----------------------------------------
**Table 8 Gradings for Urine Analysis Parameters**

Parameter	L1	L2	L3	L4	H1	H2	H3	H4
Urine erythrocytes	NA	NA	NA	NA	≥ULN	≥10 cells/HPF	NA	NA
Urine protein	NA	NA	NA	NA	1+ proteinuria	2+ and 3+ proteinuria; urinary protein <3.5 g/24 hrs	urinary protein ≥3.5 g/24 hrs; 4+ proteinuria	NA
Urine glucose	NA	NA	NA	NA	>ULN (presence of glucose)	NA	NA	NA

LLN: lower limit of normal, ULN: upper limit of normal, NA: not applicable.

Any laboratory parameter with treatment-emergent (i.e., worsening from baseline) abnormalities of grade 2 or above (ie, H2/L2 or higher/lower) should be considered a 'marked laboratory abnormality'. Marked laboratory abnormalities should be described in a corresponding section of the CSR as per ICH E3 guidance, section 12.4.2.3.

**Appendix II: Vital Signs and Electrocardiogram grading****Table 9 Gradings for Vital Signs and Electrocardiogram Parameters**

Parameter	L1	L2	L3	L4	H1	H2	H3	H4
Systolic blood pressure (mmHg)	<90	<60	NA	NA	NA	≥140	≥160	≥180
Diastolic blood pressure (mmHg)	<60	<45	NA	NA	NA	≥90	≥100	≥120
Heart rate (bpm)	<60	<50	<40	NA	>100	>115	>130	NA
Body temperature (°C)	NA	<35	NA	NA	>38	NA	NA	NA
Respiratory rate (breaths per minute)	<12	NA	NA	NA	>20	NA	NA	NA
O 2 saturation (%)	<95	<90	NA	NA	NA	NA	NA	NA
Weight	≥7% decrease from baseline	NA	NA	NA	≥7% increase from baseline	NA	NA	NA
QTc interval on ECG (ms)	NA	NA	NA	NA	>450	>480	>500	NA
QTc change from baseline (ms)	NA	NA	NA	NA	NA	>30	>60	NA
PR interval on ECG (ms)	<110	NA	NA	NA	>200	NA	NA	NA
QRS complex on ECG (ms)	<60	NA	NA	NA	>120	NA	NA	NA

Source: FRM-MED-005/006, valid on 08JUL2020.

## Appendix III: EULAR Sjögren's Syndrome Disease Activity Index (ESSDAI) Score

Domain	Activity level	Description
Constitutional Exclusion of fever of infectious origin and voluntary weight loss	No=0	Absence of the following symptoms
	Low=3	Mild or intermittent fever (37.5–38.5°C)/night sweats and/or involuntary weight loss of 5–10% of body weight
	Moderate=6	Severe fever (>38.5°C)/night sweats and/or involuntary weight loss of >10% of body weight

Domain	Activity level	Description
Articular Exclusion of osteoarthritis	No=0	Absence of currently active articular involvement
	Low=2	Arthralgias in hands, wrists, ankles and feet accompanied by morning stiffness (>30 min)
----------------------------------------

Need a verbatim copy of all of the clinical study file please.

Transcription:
**Table 8 Gradings for Urine Analysis Parameters**

Parameter	L1	L2	L3	L4	H1	H2	H3	H4
Urine erythrocytes	NA	NA	NA	NA	≥ULN	≥10 cells/HPF	NA	NA
Urine protein	NA	NA	NA	NA	1+ proteinuria	2+ and 3+ proteinuria; urinary protein <3.5 g/24 hrs	urinary protein ≥3.5 g/24 hrs; 4+ proteinuria	NA
Urine glucose	NA	NA	NA	NA	>ULN (presence of glucose)	NA	NA	NA

LLN: lower limit of normal, ULN: upper limit of normal, NA: not applicable.

Any laboratory parameter with treatment-emergent (i.e., worsening from baseline) abnormalities of grade 2 or above (ie, H2/L2 or higher/lower) should be considered a 'marked laboratory abnormality'. Marked laboratory abnormalities should be described in a corresponding section of the CSR as per ICH E3 guidance, section 12.4.2.3.

**Appendix II: Vital Signs and Electrocardiogram grading****Table 9 Gradings for Vital Signs and Electrocardiogram Parameters**

Parameter	L1	L2	L3	L4	H1	H2	H3	H4
Systolic blood pressure (mmHg)	<90	<60	NA	NA	NA	≥140	≥160	≥180
Diastolic blood pressure (mmHg)	<60	<45	NA	NA	NA	≥90	≥100	≥120
Heart rate (bpm)	<60	<50	<40	NA	>100	>115	>130	NA
Body temperature (°C)	NA	<35	NA	NA	>38	NA	NA	NA
Respiratory rate (breaths per minute)	<12	NA	NA	NA	>20	NA	NA	NA
O 2 saturation (%)	<95	<90	NA	NA	NA	NA	NA	NA
Weight	≥7% decrease from baseline	NA	NA	NA	≥7% increase from baseline	NA	NA	NA
QTc interval on ECG (ms)	NA	NA	NA	NA	>450	>480	>500	NA
QTc change from baseline (ms)	NA	NA	NA	NA	NA	>30	>60	NA
PR interval on ECG (ms)	<110	NA	NA	NA	>200	NA	NA	NA
QRS complex on ECG (ms)	<60	NA	NA	NA	>120	NA	NA	NA

Source: FRM-MED-005/006, valid on 08JUL2020.

## Appendix III: EULAR Sjögren's Syndrome Disease Activity Index (ESSDAI) Score

Domain	Activity level	Description
Constitutional Exclusion of fever of infectious origin and voluntary weight loss	No=0	Absence of the following symptoms
	Low=3	Mild or intermittent fever (37.5–38.5°C)/night sweats and/or involuntary weight loss of 5–10% of body weight
	Moderate=6	Severe fever (>38.5°C)/night sweats and/or involuntary weight loss of >10% of body weight

Domain	Activity level	Description
Articular Exclusion of osteoarthritis	No=0	Absence of currently active articular involvement
	Low=2	Arthralgias in hands, wrists, ankles and feet accompanied by morning stiffness (>30 min)